As with other succulents, the gritty mix is your friend. That way you can give them the full sun they need and not worry about the rain. If, however you are somewhere with true monsoon rains, give them an umbrella. More....


A lof of these plants compete with mesembs in plump cuteness. Mesembs will probably almost always win but sedums are significantly easier to care for in cultivation. If you have to bring them indoors during the winter, though, then you will discover that sedums become rapidly ugly under low light conditions. To keep them compact and growing well even indoors, artificial lighting will be a must. In the winter, water sparingly to keep them somewhat dormant. This will help keep them from etiolating. A lot of these plants can also be planted in the ground, some are even frost hardy. Coming Soon.

Kalanchoe and Echeveria
This is Kalanchoe tomentosa, only one of a wide variety of
plants in this genus. The selection ranges from this one, commonly known as Panda Plant to the bizarre Mother of Millions, usually described as a plant that will take you seven minutes to buy and seven years to get rid of. Most of these plants really are extremely difficult to kill, even this K. tomentosa has gone through various Catzilla events, extended droughts under some bench where it was left for dead and a full week of light frost on the roof where it was, again, forgotten. Coming Soon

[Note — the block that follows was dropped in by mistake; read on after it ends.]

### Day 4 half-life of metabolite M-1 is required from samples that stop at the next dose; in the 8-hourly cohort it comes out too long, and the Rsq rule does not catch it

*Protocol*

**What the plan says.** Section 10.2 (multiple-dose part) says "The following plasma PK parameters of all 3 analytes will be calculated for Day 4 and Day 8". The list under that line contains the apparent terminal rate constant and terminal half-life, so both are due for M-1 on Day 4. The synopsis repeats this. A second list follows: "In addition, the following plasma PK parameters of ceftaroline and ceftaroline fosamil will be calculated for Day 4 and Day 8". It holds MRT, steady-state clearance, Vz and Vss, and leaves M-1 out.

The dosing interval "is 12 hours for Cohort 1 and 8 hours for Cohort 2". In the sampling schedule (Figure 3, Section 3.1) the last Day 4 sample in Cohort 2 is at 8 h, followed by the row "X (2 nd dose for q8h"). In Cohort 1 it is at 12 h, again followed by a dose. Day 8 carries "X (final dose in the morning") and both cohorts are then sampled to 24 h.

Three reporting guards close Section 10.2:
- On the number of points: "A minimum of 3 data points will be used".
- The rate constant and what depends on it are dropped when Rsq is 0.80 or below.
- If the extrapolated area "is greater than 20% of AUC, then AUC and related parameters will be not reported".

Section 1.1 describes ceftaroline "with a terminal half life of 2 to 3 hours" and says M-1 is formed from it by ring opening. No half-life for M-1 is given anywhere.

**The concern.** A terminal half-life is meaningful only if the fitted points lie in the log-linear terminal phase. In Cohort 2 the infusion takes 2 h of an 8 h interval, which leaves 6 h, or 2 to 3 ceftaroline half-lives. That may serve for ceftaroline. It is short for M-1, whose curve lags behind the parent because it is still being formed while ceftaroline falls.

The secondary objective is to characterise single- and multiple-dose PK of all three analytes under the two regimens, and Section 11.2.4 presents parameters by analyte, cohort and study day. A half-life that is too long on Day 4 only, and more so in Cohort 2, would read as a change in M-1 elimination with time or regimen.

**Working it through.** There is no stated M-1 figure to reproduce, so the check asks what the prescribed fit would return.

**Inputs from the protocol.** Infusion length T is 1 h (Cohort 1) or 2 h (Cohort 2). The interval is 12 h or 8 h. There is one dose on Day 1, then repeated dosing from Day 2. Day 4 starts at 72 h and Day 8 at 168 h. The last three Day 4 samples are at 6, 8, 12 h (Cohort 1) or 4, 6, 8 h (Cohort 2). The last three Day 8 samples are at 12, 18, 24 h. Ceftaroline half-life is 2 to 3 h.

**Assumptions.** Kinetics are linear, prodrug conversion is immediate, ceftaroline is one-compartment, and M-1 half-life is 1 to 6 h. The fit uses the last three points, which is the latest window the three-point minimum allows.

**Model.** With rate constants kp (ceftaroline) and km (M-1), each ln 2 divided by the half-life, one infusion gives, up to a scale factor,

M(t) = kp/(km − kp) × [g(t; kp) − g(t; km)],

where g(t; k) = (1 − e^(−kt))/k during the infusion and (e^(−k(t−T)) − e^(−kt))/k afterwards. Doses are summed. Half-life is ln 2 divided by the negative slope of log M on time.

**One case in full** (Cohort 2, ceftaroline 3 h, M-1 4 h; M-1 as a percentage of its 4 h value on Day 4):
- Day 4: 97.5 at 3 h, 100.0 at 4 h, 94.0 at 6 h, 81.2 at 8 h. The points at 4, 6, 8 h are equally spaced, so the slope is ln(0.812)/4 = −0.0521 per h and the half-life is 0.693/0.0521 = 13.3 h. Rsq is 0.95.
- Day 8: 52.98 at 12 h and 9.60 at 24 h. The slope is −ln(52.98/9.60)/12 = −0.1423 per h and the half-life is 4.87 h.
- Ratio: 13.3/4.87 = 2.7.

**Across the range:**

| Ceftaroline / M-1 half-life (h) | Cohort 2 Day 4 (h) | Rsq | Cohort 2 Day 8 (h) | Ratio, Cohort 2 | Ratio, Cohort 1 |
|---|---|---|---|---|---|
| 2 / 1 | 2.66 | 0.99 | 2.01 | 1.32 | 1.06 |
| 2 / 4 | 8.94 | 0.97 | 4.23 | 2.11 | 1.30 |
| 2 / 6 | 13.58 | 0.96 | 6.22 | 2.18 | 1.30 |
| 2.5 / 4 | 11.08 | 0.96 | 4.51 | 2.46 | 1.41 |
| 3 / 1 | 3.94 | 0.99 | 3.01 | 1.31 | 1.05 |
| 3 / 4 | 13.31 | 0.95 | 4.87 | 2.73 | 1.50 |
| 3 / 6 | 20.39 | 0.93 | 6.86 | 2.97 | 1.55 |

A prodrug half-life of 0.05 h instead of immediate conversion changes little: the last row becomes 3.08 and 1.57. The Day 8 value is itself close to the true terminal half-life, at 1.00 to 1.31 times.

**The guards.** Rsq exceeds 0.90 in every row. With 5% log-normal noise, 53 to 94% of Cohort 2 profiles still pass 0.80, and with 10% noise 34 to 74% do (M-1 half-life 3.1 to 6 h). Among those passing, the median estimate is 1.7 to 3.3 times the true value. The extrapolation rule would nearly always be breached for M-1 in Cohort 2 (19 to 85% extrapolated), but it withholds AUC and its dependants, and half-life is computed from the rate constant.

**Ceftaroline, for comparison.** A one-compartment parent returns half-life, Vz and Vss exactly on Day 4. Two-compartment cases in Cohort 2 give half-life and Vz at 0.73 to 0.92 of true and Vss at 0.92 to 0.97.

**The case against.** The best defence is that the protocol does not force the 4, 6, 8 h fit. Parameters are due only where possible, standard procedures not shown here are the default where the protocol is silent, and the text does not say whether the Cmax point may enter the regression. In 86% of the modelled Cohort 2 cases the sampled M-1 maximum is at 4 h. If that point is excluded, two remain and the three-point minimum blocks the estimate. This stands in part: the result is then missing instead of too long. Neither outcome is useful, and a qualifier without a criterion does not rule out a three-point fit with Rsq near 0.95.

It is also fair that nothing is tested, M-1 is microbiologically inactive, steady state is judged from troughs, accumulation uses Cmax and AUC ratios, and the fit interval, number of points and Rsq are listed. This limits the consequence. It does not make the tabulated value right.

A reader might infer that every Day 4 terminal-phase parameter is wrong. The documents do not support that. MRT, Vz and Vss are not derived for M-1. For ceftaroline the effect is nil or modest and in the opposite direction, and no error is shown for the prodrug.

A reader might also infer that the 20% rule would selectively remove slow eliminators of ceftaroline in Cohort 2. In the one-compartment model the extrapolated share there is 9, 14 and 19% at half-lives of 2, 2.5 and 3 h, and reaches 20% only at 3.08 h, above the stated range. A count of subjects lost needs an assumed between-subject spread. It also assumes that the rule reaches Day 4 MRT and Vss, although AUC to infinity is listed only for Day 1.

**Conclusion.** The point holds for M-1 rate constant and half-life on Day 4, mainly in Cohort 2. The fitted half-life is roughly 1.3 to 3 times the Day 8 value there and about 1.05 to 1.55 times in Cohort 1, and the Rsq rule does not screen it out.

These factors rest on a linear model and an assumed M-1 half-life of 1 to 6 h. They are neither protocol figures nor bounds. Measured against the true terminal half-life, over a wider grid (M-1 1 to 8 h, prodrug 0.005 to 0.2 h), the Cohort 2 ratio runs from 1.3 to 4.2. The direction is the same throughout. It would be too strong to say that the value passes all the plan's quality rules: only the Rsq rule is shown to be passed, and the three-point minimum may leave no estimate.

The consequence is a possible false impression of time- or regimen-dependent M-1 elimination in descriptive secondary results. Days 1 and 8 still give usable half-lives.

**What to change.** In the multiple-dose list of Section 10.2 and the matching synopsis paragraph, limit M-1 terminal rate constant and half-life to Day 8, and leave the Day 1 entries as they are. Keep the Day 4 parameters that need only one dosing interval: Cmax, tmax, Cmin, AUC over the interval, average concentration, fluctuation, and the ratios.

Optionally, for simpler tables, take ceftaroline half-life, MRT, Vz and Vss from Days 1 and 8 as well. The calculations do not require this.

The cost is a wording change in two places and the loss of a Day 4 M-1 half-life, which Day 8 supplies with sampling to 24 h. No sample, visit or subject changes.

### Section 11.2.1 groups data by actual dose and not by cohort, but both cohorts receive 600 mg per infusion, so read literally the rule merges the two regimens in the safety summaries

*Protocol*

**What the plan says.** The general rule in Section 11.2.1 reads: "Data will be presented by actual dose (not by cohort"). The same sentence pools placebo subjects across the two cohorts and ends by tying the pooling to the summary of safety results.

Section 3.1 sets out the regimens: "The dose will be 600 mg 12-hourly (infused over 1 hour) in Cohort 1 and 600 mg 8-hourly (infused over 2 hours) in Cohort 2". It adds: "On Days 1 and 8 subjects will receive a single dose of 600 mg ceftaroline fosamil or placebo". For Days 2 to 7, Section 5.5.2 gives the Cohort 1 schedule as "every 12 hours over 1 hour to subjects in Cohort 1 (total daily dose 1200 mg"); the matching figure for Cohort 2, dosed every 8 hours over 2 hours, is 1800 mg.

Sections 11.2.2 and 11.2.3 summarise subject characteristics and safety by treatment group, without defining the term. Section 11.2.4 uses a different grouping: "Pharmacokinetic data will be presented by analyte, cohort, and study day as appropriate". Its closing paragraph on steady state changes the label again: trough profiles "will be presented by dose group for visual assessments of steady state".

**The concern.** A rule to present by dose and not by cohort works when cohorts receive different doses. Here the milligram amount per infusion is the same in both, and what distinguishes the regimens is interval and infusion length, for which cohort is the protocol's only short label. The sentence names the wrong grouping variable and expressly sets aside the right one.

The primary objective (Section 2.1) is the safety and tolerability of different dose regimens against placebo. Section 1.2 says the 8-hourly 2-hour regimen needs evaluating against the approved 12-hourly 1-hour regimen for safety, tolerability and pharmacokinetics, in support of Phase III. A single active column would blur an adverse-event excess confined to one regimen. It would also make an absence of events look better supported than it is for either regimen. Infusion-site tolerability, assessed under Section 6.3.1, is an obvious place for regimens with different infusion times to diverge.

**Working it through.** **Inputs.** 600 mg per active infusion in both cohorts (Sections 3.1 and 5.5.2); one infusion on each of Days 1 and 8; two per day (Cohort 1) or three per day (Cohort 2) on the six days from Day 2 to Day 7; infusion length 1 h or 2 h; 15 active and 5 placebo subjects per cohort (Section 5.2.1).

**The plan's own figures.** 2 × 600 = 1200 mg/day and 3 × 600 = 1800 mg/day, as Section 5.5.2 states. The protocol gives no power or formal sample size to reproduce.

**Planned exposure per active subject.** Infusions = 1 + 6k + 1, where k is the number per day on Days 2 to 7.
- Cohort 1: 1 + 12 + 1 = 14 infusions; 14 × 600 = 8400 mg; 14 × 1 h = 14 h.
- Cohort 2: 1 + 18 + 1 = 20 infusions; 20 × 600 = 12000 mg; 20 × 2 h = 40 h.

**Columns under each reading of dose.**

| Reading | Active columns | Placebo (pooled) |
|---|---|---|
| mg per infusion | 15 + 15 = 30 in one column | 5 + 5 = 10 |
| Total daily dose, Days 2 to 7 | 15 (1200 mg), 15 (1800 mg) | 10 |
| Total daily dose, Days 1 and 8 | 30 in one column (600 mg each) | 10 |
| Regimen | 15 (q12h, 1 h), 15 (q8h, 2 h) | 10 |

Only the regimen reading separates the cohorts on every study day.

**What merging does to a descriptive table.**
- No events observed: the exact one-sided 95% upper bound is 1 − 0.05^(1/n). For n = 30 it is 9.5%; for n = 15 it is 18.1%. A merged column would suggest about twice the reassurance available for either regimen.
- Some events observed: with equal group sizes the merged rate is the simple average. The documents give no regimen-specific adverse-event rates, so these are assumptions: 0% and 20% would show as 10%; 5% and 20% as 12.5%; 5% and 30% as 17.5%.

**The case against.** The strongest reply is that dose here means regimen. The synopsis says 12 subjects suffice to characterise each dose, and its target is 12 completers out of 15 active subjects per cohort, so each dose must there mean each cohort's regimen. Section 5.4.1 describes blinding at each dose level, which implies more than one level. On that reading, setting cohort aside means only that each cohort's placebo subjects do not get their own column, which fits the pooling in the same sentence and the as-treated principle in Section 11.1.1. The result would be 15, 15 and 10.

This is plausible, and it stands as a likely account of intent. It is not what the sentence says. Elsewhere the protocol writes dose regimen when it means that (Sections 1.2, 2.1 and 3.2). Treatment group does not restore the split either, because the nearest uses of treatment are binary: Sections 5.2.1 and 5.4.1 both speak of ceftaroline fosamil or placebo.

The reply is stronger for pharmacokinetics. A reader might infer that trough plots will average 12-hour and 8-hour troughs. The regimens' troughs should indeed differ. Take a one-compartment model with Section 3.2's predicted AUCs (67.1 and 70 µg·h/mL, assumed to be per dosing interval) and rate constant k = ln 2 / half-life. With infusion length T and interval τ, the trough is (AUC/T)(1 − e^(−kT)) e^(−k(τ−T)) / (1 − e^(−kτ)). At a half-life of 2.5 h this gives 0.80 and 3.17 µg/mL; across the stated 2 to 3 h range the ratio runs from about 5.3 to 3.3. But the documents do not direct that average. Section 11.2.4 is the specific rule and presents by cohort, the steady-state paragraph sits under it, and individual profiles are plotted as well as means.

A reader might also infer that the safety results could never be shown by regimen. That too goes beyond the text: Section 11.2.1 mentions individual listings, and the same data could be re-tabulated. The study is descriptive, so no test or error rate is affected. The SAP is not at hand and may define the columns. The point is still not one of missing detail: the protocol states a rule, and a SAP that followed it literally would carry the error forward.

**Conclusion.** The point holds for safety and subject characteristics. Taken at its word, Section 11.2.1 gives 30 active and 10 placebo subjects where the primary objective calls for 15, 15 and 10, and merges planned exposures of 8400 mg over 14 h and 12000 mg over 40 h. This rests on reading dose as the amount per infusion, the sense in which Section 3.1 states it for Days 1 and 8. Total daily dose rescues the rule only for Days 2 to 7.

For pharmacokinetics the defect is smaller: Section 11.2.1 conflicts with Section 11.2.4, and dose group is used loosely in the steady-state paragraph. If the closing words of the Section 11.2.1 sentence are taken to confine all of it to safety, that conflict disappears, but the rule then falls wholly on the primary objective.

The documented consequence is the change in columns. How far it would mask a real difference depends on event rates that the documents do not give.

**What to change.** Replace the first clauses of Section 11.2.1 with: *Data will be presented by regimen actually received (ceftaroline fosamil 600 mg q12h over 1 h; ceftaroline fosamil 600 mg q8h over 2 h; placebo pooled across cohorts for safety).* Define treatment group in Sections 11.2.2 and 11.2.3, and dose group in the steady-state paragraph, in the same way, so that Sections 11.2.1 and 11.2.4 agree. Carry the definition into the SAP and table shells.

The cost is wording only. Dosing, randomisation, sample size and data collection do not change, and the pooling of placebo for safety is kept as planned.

Everyone has a jade plant somewhere in their houses. They kind of just show up, unexplained. There are other crassulas you have to get on purpose. This large genus of succulents include a mind-boggling array of species and their cultivars like this Pagoda Village, quietly calculating its Fibonacci numbers. Like haworthias, these are some of the most stare-worthy plants. Crassulas are normally less finicky than other succulents but almost all of them need tremendous amounts of sunlight and will require glaring light in the winter to keep their form. Coming Soon


These plants are bewildering in their variety and strangeness. What they have in common is their poisonous, milky, white latex-like sap as well as their unusual and unique kind of floral structures. Orchids have nothing on these buggers--their flowers are usually minimalist, reduced to the barest essential parts needed for sexual reproduction. The best way to appreciate them is with a magnifying glass or, if you are so inclined, a macro lens on an SLR camera. Even without the flowers, the plants themselves are often uniformly bizarre, from Medusa plants to the cactus-like globules of E. obesa. 
Fun fact: poinsettias are actually euphorbias. More...

More Pachycauls
Instead of evolving thick, fleshy leaves for water storage, caudiciforms evolved fat trunks that they use like tanks. This makes for some strange looks, from the Baobab to the Hottentot Bread. Most of them are slow-growing plants. This Pachypodium brevicaule seedling, for instance, will take 15 years to grow into a 6-inch pot, if it survives that long--they are not easy plants to keep in cultivation. More...